Experimental evolution

Ever since Darwin, evolution – the result of the game of “chance and necessity”  as coined by J.Monod – has been held responsible for the great diversity of living organisms. The theoretical framework of evolution has been worked out to great details and is used to justify a posteriori the observation of biological structures and behaviours as arising from random mutations and selection of the fittest. However there are very few controlled evolution experiments that attempt to understand how an organism will a priori evolve in a new environment.
 
Does it evolve continuously or not? What are the genetic networks that contribute to that evolution? Do recombination mutants play a role or not? Is the organism evolving towards a unique form (solution)? If not, what characterizes the ensemble of observed solutions? Is there a limit to the evolvability (the power to evolve) of an organism? Moreover in a given population certain genetically identical individuals may adopt different phenotypes (behaviours). Can these different phenotypes co-exist? Is a phenotypic differentiation possible in a bacterial population?
 
Evidently the lack of controlled evolution experiments is due to the extremely long timescales of evolution, thousands of generations, which limit these experiments to simple fast breeding organisms such as bacteria and their phages. In fact, today on Escherichia coli there is really a single controlled evolution experiment: the one conducted for more than 15 years (>20,000 generations) by the Lenski lab at the University of Michigan. That experiment consisted in growing an E.coli population in a well defined medium by daily (100x) serial dilutions. Samples from the population were regularly taken and frozen for further study. This experiment is therefore time consuming and labour intensive.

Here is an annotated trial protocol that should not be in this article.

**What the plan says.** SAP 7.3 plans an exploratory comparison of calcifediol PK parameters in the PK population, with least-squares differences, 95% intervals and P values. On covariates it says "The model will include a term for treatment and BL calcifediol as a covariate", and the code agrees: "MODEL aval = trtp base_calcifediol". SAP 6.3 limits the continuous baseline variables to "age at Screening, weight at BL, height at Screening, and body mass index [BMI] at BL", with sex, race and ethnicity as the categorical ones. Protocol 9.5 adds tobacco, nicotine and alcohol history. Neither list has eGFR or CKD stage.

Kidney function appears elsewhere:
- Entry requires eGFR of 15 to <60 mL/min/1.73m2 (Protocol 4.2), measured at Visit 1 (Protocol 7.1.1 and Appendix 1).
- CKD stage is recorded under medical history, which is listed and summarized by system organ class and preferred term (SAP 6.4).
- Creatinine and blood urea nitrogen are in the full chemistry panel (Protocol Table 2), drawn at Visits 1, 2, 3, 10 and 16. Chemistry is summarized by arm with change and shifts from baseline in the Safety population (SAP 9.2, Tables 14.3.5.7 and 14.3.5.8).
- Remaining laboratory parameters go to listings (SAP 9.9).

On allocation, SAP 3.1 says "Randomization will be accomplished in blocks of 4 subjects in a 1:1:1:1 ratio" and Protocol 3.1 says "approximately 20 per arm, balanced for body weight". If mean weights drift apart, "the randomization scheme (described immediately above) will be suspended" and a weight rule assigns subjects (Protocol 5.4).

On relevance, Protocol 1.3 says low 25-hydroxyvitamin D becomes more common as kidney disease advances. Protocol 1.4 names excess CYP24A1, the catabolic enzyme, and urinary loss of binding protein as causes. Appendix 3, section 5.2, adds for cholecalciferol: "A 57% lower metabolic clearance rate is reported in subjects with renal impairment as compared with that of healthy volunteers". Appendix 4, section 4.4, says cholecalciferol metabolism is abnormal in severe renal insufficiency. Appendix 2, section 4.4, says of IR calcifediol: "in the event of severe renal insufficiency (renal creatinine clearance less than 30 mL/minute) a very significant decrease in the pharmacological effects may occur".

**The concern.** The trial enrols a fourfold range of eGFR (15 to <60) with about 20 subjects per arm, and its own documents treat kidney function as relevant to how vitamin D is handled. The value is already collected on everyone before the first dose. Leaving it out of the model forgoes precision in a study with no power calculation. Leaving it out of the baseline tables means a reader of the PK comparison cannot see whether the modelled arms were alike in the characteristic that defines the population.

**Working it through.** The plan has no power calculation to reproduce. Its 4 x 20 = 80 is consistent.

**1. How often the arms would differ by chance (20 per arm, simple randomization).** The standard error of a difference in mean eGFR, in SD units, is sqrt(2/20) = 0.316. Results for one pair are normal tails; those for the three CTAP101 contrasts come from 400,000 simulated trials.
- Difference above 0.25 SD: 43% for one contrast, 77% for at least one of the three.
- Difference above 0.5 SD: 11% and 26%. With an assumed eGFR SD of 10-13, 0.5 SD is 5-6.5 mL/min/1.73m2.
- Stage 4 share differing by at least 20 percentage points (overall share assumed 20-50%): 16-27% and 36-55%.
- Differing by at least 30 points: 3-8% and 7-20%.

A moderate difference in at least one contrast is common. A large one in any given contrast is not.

The project we propose consists in launching an evolution experiment in a continuously fed automated chemostat in order to monitor with a low risk of pollution (due to minimal handling) and on a long timescale (months or years) the evolution of a bacterial population growing in a temperature gradient. The bacteria are continuously fed at a high temperature (~60°C) and removed at a low temperature (~37°C), thus creating an evolutionary pressure favouring invasion of the high temperature niches. Will they actually invade? By what type of mutations? Is there a limit to their evolvability, i.e. a maximal temperature beyond which they cannot adapt? Based on an original design by P.Marlière we constructed a chemostat consisting of an ensemble of Teflon and glass tubing and electro-switches controlled by a microprocessor responsible for the various cycles of the chemostat (bacteria feed, transfer, wash, etc.). We need to test that chemostat in real conditions over a few months and then duplicate it in 8-10 replicas: an evolution experiment can only be informative if it is reproduced identically a large number of times. In parallel with this high risk experiment we wish to conduct a number of more limited projects aimed at testing the evolution of cooperation in a bacterial population growing on a surface. 

 

Fig1: Schematic view of the setp. The top is heated at 60°C, the bottom is cooled at 30°C. Nutrients are provided from the top.

Fig2: Kymograph of the dynamics of E. coli in the temperature gradients. Red corresponds to high density and blue to low density. (here top is at the left and bottom at the right of the kymograph)